Kennedy, the William A. Read Professor of English Literature in LSU's Department of English, was brought into the documentary by Adato, who had read his book "Imagining Paris: Exile, Writing and the American Identity," which focuses on the lives and works of American expatriate authors Gertrude Stein, Ernest Hemingway, Henry Miller, F. Scott Fitzgerald and Djuna Barnes, and how Paris influenced their literary careers. His expertise in this area made him a natural choice for the film.
Ernest Hemingway's 1923 passport
Credit: Ernest Hemingway Collection, John F. Kennedy Presidential Library and Museum, Boston
"In 2005, I went to New York for an amazing planning meeting at WNET that included all the scholars and historians tapped to be a part of the narrative," said Kennedy. "It was an extraordinary team – a little intimidating, but the conversation was exciting. I really felt that the essence of early Paris would be thoroughly represented by such a talented interdisciplinary group. After that first meeting, we critiqued two later versions of Perry's film script."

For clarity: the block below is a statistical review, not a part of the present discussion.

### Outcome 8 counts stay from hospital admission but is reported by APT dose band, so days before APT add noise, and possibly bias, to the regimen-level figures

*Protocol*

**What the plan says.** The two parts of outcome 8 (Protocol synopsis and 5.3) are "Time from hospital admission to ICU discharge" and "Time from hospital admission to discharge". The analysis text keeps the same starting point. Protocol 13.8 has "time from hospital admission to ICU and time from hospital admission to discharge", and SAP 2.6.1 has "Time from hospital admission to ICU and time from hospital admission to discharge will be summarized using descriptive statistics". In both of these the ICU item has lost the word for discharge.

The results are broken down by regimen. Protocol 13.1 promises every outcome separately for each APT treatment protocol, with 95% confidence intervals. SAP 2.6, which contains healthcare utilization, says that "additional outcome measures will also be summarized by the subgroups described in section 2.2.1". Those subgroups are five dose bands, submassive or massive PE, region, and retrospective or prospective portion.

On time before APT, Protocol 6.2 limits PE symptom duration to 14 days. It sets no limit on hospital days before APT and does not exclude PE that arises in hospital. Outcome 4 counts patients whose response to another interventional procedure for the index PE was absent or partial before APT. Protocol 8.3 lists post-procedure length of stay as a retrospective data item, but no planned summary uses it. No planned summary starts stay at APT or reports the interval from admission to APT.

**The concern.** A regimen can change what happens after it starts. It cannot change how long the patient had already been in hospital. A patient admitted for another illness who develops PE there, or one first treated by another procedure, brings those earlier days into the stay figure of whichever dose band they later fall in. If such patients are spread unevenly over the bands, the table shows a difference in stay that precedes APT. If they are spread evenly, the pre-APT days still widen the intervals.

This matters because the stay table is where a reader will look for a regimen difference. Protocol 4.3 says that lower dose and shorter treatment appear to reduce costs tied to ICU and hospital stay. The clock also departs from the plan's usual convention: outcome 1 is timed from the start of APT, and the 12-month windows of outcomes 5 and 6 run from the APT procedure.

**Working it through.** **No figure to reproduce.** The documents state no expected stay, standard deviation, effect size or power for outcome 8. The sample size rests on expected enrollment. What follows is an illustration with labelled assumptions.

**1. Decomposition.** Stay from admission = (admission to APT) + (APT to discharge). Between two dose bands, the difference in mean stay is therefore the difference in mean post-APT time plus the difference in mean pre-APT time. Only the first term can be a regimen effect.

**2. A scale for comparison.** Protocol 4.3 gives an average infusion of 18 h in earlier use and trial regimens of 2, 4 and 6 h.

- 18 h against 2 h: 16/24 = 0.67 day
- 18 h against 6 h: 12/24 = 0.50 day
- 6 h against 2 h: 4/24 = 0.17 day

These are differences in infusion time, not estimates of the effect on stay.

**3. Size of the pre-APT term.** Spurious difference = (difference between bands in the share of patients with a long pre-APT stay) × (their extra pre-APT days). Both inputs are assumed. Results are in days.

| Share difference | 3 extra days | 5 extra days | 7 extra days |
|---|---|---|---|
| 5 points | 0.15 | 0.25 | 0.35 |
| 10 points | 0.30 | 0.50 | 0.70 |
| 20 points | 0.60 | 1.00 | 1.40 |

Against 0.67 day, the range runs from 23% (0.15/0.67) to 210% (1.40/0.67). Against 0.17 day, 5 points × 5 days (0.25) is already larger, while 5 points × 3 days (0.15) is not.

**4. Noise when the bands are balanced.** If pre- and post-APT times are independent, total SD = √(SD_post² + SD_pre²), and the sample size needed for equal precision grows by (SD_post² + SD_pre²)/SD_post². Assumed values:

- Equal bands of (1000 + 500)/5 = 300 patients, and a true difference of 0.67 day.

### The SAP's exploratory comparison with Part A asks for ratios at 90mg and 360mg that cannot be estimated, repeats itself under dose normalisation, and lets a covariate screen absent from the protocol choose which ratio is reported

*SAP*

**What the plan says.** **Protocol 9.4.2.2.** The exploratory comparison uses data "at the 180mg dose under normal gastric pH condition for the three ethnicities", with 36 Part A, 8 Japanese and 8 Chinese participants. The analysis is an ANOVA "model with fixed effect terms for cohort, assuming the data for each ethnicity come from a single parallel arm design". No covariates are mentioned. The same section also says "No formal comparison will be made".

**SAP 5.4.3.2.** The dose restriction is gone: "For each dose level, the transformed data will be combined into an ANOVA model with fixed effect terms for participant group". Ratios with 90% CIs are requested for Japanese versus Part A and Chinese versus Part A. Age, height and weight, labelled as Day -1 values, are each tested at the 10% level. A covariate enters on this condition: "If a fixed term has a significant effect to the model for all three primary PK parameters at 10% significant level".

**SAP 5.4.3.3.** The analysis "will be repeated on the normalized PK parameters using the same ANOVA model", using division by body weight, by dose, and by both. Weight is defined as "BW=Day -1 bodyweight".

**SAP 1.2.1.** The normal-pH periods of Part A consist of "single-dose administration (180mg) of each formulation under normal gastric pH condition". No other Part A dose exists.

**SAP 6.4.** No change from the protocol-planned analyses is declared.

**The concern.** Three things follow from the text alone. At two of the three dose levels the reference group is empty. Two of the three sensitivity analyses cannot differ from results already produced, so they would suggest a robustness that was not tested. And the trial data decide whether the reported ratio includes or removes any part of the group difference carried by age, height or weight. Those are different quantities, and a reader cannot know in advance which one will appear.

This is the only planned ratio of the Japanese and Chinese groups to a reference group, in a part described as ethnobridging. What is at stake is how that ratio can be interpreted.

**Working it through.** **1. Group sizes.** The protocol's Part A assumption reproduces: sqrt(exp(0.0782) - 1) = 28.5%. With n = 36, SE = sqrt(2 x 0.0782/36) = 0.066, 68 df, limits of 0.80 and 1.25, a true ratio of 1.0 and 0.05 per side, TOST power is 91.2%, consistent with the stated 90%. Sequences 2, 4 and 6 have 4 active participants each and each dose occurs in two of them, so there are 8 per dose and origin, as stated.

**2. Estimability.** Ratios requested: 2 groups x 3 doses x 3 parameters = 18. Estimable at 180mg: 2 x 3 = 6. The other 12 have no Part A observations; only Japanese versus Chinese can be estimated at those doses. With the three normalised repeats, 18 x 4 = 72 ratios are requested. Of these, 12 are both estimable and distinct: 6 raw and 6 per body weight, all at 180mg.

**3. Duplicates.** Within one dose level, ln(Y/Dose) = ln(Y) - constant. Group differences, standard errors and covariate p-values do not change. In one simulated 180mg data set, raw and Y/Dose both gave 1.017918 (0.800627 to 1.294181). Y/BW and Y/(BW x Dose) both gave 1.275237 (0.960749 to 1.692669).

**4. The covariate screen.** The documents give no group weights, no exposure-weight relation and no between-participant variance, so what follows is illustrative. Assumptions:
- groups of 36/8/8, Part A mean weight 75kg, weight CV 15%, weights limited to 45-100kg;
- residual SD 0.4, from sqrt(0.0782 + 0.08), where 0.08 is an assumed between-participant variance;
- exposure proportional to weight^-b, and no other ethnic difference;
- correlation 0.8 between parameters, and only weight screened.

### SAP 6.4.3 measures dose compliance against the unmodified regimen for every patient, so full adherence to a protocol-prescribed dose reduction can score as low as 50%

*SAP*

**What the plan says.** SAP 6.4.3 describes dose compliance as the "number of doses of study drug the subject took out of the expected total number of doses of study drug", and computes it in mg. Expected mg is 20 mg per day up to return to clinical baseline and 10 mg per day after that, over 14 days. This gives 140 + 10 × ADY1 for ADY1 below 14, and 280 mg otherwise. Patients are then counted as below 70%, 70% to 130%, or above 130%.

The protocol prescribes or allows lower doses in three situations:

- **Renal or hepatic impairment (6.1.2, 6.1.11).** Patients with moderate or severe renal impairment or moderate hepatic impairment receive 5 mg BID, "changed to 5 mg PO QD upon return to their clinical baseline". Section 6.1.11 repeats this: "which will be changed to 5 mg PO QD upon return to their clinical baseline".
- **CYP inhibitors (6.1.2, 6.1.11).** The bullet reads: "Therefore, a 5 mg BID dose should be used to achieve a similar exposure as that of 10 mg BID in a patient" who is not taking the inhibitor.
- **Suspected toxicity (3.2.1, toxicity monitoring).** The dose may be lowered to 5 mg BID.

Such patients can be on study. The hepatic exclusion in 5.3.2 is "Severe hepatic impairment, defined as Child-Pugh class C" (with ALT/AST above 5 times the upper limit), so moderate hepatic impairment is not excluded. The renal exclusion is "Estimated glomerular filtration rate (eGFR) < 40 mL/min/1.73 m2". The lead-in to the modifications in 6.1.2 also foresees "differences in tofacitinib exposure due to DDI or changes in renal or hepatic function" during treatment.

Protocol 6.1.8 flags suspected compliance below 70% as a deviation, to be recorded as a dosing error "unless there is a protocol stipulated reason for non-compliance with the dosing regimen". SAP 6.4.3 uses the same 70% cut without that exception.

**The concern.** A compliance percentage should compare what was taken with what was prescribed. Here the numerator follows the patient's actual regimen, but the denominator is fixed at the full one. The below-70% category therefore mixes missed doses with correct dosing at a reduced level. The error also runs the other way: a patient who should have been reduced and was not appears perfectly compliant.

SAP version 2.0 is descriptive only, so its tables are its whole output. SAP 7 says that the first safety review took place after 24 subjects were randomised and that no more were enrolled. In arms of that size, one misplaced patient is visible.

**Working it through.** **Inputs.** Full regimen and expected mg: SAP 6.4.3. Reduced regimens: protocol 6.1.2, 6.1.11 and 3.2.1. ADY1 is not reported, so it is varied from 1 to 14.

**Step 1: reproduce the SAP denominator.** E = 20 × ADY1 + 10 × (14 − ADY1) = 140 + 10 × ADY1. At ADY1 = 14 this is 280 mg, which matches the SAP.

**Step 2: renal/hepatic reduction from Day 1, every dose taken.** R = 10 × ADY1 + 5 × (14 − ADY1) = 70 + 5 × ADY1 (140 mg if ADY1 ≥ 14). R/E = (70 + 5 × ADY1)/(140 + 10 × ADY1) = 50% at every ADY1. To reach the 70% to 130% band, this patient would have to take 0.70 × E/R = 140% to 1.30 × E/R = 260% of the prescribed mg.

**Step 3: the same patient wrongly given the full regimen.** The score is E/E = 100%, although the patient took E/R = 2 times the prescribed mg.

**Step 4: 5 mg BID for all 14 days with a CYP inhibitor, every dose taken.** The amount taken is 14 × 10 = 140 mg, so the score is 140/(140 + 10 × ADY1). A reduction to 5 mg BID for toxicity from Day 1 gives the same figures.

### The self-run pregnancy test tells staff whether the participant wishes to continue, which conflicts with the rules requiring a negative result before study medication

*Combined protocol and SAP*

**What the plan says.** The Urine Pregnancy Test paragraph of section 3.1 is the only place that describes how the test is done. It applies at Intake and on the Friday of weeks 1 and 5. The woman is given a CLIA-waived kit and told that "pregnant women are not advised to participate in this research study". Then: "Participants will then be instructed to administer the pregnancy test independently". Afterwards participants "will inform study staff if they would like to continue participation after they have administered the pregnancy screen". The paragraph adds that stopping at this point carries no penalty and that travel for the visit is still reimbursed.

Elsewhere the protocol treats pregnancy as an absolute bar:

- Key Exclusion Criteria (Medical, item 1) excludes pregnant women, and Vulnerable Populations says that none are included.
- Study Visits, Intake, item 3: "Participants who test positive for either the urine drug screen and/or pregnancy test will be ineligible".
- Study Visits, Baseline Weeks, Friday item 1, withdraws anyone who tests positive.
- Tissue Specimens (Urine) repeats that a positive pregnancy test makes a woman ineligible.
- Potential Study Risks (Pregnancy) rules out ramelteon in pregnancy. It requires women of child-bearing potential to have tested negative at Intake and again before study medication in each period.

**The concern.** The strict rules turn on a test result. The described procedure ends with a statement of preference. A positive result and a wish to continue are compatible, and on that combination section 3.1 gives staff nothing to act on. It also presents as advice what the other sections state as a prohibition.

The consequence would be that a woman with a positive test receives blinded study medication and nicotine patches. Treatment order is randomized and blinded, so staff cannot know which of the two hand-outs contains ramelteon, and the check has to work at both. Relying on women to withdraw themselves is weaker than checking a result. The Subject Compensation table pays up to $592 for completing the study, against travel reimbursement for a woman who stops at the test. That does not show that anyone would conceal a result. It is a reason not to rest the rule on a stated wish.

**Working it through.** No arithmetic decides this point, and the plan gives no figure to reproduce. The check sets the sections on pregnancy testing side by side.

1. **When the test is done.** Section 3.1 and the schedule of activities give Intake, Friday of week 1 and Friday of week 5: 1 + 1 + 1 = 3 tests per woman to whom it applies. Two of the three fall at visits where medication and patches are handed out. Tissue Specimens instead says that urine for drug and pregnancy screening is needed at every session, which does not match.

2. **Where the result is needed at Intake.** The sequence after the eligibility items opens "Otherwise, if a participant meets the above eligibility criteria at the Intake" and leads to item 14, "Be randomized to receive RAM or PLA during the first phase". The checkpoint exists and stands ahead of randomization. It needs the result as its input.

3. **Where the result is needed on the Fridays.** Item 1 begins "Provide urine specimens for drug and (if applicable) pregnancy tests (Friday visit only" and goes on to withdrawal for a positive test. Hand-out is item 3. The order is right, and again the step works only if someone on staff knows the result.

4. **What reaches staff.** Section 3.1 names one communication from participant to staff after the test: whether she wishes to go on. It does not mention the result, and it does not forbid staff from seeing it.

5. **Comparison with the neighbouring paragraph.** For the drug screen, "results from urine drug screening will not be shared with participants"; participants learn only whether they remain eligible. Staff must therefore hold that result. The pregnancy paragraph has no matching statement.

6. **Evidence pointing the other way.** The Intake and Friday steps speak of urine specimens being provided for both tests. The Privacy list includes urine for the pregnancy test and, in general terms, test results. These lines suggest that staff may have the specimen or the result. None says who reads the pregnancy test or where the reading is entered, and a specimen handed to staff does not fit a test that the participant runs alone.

Kennedy is an expert in early American literature, especially that of expatriate authors Hemingway and Stein, who lived in Paris in the early 20th century. He believes that Paris as a place played a tremendous role in the transformation of these writers from virtual nonentities into literary giants.